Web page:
Company looking to back Brit indie fare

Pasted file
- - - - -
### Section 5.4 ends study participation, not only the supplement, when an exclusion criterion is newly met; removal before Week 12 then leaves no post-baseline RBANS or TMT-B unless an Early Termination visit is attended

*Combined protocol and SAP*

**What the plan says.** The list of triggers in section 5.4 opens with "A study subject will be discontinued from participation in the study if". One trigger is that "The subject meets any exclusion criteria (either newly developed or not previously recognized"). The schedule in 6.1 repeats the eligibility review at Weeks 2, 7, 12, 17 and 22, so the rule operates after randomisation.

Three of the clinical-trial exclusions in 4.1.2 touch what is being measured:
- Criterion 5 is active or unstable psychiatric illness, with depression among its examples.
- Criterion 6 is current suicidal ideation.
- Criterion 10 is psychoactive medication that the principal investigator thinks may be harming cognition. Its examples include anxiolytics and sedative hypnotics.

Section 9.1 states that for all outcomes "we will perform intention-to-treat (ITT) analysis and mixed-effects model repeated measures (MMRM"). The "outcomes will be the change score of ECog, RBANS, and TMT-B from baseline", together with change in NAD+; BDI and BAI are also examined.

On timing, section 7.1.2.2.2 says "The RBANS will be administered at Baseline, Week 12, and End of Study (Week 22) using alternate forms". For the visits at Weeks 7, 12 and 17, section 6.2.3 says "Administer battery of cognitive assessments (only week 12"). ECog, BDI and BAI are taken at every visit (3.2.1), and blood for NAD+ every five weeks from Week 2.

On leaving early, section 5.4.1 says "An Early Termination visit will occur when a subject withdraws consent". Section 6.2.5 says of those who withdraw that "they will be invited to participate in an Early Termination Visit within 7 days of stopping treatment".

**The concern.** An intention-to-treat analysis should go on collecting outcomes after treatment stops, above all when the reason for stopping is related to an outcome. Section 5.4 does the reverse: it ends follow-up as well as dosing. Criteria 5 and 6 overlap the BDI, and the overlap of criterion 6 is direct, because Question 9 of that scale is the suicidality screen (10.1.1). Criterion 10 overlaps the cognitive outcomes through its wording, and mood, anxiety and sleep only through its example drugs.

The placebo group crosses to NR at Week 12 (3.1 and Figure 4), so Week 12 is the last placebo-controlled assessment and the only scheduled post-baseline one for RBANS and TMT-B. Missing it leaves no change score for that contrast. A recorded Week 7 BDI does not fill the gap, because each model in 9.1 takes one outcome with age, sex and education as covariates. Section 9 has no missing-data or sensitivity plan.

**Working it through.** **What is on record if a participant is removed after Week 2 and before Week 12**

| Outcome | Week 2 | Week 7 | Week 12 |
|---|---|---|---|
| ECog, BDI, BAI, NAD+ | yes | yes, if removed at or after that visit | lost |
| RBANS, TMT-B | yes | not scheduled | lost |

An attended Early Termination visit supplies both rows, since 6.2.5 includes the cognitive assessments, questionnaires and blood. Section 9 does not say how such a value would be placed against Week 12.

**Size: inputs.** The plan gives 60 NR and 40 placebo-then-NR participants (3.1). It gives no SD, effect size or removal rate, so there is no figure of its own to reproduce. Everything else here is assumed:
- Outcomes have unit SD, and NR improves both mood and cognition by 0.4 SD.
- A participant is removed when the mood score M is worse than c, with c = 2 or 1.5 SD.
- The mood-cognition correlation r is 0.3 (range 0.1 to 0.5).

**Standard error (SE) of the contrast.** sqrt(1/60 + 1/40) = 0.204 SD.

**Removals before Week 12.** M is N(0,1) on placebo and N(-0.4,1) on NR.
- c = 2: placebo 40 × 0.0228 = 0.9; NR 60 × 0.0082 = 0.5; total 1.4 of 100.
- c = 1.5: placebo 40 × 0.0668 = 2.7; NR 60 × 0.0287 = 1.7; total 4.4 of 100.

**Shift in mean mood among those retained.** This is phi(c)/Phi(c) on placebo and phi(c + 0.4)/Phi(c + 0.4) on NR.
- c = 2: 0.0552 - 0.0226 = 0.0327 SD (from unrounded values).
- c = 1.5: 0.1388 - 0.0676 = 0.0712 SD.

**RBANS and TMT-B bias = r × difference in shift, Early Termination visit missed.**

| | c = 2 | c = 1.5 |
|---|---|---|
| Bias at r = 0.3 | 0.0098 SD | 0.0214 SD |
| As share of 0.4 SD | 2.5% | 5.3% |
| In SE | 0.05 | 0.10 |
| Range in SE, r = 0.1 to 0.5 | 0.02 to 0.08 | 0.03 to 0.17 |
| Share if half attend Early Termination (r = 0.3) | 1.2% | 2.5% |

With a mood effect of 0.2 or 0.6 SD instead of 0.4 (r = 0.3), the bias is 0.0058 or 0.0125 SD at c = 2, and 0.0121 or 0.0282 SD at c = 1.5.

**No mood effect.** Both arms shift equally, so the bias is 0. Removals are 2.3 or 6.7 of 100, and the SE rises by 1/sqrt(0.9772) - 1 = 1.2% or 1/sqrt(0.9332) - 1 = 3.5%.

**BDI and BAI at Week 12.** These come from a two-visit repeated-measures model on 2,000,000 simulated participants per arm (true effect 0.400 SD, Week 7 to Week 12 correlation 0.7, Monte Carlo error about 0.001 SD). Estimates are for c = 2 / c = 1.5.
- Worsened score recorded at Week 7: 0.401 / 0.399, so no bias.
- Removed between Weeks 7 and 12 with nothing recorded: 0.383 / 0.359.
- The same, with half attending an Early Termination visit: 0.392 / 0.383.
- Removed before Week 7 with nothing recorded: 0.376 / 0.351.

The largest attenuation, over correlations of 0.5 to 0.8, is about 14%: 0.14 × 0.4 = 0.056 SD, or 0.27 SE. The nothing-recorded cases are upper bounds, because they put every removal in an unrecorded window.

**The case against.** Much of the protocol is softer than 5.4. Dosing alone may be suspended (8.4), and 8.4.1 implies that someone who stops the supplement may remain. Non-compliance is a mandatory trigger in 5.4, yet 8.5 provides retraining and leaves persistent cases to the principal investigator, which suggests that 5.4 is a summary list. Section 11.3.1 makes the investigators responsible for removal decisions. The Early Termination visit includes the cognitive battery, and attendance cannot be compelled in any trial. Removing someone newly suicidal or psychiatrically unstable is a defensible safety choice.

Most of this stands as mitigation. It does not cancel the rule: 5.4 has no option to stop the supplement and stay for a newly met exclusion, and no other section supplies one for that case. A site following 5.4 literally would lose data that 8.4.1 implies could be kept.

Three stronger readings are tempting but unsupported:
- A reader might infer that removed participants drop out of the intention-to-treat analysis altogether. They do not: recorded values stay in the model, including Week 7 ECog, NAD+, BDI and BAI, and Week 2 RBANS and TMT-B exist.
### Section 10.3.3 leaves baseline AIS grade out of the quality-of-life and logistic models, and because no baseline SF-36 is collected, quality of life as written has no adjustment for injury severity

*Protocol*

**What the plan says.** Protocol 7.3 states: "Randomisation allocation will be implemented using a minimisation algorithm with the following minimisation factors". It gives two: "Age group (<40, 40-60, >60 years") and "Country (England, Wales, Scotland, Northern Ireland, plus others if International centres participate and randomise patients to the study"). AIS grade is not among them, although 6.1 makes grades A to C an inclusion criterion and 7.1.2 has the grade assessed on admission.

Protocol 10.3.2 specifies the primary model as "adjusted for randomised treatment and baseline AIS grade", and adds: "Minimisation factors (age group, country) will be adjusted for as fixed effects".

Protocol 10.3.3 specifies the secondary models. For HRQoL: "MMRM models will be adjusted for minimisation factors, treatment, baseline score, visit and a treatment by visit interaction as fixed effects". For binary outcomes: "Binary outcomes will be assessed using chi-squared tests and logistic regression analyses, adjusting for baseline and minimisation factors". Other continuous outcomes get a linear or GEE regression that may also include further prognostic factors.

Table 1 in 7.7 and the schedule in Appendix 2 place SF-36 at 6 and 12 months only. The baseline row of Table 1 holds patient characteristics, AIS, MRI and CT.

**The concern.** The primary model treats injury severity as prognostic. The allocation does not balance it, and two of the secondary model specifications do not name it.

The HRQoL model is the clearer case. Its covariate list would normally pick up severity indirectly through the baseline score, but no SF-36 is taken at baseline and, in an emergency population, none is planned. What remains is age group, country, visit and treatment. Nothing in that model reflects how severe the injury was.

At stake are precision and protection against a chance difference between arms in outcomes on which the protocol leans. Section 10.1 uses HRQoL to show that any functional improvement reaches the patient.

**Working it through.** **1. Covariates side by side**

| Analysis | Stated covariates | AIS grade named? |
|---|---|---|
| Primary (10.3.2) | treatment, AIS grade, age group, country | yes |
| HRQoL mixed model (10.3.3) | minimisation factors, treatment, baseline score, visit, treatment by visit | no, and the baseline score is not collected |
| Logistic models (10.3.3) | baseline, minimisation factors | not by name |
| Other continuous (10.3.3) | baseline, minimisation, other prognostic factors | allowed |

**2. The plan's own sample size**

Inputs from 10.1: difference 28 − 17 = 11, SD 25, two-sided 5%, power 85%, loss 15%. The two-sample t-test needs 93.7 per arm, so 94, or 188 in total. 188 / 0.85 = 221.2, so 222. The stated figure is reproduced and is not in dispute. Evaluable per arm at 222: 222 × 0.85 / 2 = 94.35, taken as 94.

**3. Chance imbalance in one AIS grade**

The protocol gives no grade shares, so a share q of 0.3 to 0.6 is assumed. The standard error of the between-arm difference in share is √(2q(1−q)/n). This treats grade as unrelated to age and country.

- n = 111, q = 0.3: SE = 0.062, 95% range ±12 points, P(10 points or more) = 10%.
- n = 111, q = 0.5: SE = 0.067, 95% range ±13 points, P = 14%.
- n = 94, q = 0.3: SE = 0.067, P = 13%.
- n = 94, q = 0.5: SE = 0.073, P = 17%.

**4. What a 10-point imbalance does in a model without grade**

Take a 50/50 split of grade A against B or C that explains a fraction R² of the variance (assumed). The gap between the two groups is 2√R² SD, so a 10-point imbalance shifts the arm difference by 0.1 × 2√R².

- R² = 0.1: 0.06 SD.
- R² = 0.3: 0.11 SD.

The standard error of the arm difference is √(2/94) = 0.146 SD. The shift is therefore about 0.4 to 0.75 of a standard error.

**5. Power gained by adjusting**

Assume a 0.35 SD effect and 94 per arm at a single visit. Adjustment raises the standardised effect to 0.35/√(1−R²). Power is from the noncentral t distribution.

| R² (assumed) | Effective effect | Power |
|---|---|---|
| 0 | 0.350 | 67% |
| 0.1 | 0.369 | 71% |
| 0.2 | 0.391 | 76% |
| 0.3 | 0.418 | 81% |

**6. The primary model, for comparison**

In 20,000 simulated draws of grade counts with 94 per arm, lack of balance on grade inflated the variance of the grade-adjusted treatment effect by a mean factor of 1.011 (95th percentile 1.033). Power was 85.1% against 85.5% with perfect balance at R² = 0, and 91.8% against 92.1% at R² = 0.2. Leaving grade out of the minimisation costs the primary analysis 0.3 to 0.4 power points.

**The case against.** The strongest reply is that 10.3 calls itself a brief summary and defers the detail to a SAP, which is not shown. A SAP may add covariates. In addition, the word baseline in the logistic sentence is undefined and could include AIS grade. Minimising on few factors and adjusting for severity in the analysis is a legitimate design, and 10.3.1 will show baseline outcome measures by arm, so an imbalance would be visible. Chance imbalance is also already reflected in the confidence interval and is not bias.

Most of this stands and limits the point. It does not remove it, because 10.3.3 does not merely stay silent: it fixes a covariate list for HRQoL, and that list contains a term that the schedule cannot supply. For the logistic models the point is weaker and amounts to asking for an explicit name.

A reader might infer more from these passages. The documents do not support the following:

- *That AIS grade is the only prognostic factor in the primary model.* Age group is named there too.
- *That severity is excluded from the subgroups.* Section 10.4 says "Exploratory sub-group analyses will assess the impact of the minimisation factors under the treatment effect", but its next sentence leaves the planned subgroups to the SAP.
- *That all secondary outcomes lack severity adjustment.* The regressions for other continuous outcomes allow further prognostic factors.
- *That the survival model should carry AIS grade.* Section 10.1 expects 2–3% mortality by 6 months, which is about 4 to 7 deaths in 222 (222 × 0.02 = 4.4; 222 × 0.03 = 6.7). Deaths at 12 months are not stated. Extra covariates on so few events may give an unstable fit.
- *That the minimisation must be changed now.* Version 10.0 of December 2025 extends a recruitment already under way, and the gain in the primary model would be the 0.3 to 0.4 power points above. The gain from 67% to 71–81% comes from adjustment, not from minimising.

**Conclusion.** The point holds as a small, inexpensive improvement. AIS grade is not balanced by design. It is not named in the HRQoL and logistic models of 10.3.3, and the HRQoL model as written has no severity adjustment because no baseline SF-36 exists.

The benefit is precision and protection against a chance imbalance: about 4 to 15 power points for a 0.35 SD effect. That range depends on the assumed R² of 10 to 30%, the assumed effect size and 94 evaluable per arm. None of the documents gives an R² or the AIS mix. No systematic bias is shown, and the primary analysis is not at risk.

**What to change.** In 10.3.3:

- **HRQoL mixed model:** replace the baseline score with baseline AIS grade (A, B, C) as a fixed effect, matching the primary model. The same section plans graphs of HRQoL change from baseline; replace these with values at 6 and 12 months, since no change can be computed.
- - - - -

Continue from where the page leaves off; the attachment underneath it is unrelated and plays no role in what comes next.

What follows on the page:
Brit shingle Goldcrest is going back to its roots. The name behind such pics as “Chariots of Fire,” “Local Hero” and “The Killing Fields” has had more recent success putting coin into U.S. fare such as Summit’s “Twilight” and DreamWorks’ “Tropic Thunder.”Now, Goldcrest is looking to once again back solid U.K. indie fare. “The brand is primarily a U.K. brand and, as part of its reinvigoration, we feel it’s good to have visibility in the U.K. film industry,” says principal Adam Kulick, who heads up its financing arm, Goldcrest Capital, which structures equity investments and specialty transactions for pics. “We want a more global footprint and, by continuing to finance studio films and also moving to indie U.K. films, we can provide more services, more bits of financing, have more influence and hopefully make films more commercial.” It’s this commercial flavor that many in the Brit pic industry would say has been lacking from much of its homegrown product. The outfit, which began in London in 1977, has three arms, with post-production facilities in Gotham and London, headed up by Keith Williams; Kulick Goldcrest Capital, headed up by Kulick; and the international sales arm, spearheaded by former HBO and Capitol Films topper Penny Wolf. These tentacles, the group hopes, will provide an attractive one-stop shop for international and domestic producers. At present, Kulick says the shingle will invest in around three to five pics per year and says it is still spending money from its £19.1 million ($29.5 million) EIS pot, raised in 2009 from mostly high net-worth individuals. It has already put coin into helmer Andrea Arnold’s adaptation of “Wuthering Heights” — 20% of the pic’s near-$7 million budget. “She’s got such a unique vision — just the kind of project we’re looking for,” says Kulick. He adds that the U.K. indie sector is one that has “fallen out of favor” in recent days, and it is this notion that is causing the outfit to turn toward more Brit fare. “It’s hard to finance these films with less equity and debt,” says Kulick. “Competition for projects has decreased and, in addition, corridors have gone up tremendously. Producers need our money more, and we’re looking to continue to develop strong partnerships with companies like Ecosse, HanWay and Film 4.” And with the recent abolishment of public funding body the U.K. Film Council, he says the current climate in Blighty offers great potential to reassess the scope of public and private investment in film. “It’s great the government is continuing to develop funding; we want to be part of the process of shaping what will happen going forward.” Wolf says her role has been to push the outfit back into a theatrical sales company. “The Goldcrest name has such a reputation and, over the last five years, nothing was really done on the theatrical side.” That has already changed: At Toronto, Goldcrest will be selling Justin Chadwick’s “The First Grader,” about an elderly Kenyan man who goes to school to receive the education he never had, and docu “Sound of Mumbai: A Musical,” helmed by Sarah McCarthy. Further pics on the slate include coming-of-age romance “Homework,” Sundance docu winner “Restrepo,” Dutch pic “Stricken,” “I Am You” and upcoming drama “The Girl.” She says the sales division will be looking at picking up projects, from all genres, up to a budget of $10 million. Kulick makes no secret that the aspirations at the outfit are high. And it’s no wonder considering Goldcrest Capital’s advisory board includes a slew of industryites such as Michael Kuhn, Graham Broadbent and David Parfitt. “The more elements we can bring and the more we can shape production into what we believe is commercial, the better,” he says. The group is also looking to invest in TV, an avenue that is fast becoming an attractive option for many Brit producers and investors. “Anybody who is clever and looking at financing will look at that sector,” says Kulick.